In any creative industry there's little more depressing than when a big opportunity is squandered. If someone hands you an expansive world to play with, you'd think it'd be almost impossible to deliver a stale and sterile end product, wouldn't you? It'd be akin to making a movie about Tolkien's Lord of the Rings universe, and then casting Orlando Bloom in it. Just who would do that?
Needless to say, Disney's Narnia cash-in – naturally tied to the giant's follow-up to 2006's box-office smash The Lion, The Witch and The Wardrobe – does not feature Bloom in any shape or form, but the sense of disappointment that was felt by all every time Legolas appeared onscreen during that infamous trilogy is mirrored here, with developer Enorbus offering up a title that makes CS Lewis's imagination feel more like a burden than an opportunity.
That's because Enorbus's Narnia is almost claustrophobic in nature, with progression being motivated by a need to get the whole thing over and done with rather than the excitement and anticipation of discovery that should almost be synonymous with any game set in CS Lewis's wondrous realm. Admittedly, that's hardly a concrete criticism, and Prince Caspian certainly starts off with some promise.
With you in the role of the Prince himself, play initially focuses on introducing Caspian to the ways of the Kingdom – or, in a more practical sense, the game's exploration and combat. The latter takes a rather simplistic form, with the game offering three types of attack with varying degrees of strength and a blocking move. Rivals differ in terms of ability (and, on the same scale, in terms of the experience points rewarded when you defeat them), allowing the deftest amongst you to alter your strikes accordingly.
But for the rest of us, Narnia's battles – which are triggered every time you run into a guard or assailant – are a case of hammering away on the particular attack of your choice, hoping you catch your rival when they let their guard slip. It's a trite system that remains tired and turgid throughout, actually becoming easier as play progresses due to the fact that the game eventually allows you to call on your friends mid-battle.
Certain characters you meet along the way will be able to join you to take a sly and indefensible poke at the enemy during combat, becoming available when your 'spirit meter' fills up. Quite bizarrely, the meter builds when your swipes with your sword miss their target or a rival inflicts damage upon you, meaning it's often better (or at least quicker) to suffer at the hands of your combatant, rather than taking them to the sword mercilessly.
Anything that brings said battles to a close as quickly as possible should be welcomed, though that's not to say that the rest of the game offers up much in the way of entertainment, either. The Chronicles of Narnia: Prince Caspian is an adventure title at heart, but the developer's translation of that is to hand out random task after random task, giving explicit direction for each activity rather than any sense of motivation.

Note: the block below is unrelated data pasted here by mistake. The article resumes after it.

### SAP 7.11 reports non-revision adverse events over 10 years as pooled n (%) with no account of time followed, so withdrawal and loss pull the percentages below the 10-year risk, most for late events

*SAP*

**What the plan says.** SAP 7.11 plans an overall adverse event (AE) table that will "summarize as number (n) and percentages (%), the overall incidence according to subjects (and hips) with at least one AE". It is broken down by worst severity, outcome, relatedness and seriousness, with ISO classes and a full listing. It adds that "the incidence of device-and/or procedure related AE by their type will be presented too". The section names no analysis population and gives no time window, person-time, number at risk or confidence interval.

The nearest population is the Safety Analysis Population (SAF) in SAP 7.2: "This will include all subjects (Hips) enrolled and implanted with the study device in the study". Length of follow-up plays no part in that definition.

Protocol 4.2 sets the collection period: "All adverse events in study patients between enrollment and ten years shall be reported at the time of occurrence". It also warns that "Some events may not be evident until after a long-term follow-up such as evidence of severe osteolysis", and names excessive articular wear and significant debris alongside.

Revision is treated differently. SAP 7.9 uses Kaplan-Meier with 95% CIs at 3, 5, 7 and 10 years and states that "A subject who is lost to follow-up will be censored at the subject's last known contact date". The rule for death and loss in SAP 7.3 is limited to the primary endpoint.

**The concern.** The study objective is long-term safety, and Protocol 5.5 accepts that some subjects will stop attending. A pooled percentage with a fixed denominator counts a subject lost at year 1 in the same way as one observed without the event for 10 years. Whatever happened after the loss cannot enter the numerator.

Essentially, this means you spend most of your time following arrows on the screen to collect rocks, speak to certain characters and carry out various other perfunctory tasks. All in all, it involves following a carrot dangling in front of your head (metaphorically speaking, of course) with little opportunity for decision making or straying from the path. As a result, every action feels like a chore, and merely managing to carry on becomes a test in itself.
That's something certainly not aided by the game's plot, with the script often reading like a mistranslation and the narrative making nonsensical leaps as if the game's entire audience has been privy to the entire works of CS Lewis. It's not exaggerating to say that it's often hard to fathom just what is going on, or what you're meant to be doing – especially if, as usually the case with mobile titles, you happen to step away from the action for any length of time.
If that all sounds especially negative, it should be said that what's on offer here is far from a catastrophe – it simply lacks any spirit and feels almost entirely like the film cash-in you might have expected. When you're handed the keys to the kingdom, it's always a bigger blow when the end result falls painfully short, and this is a Narnia devoid of any character, littered with rudimentary tasks and tainted by disillusionment.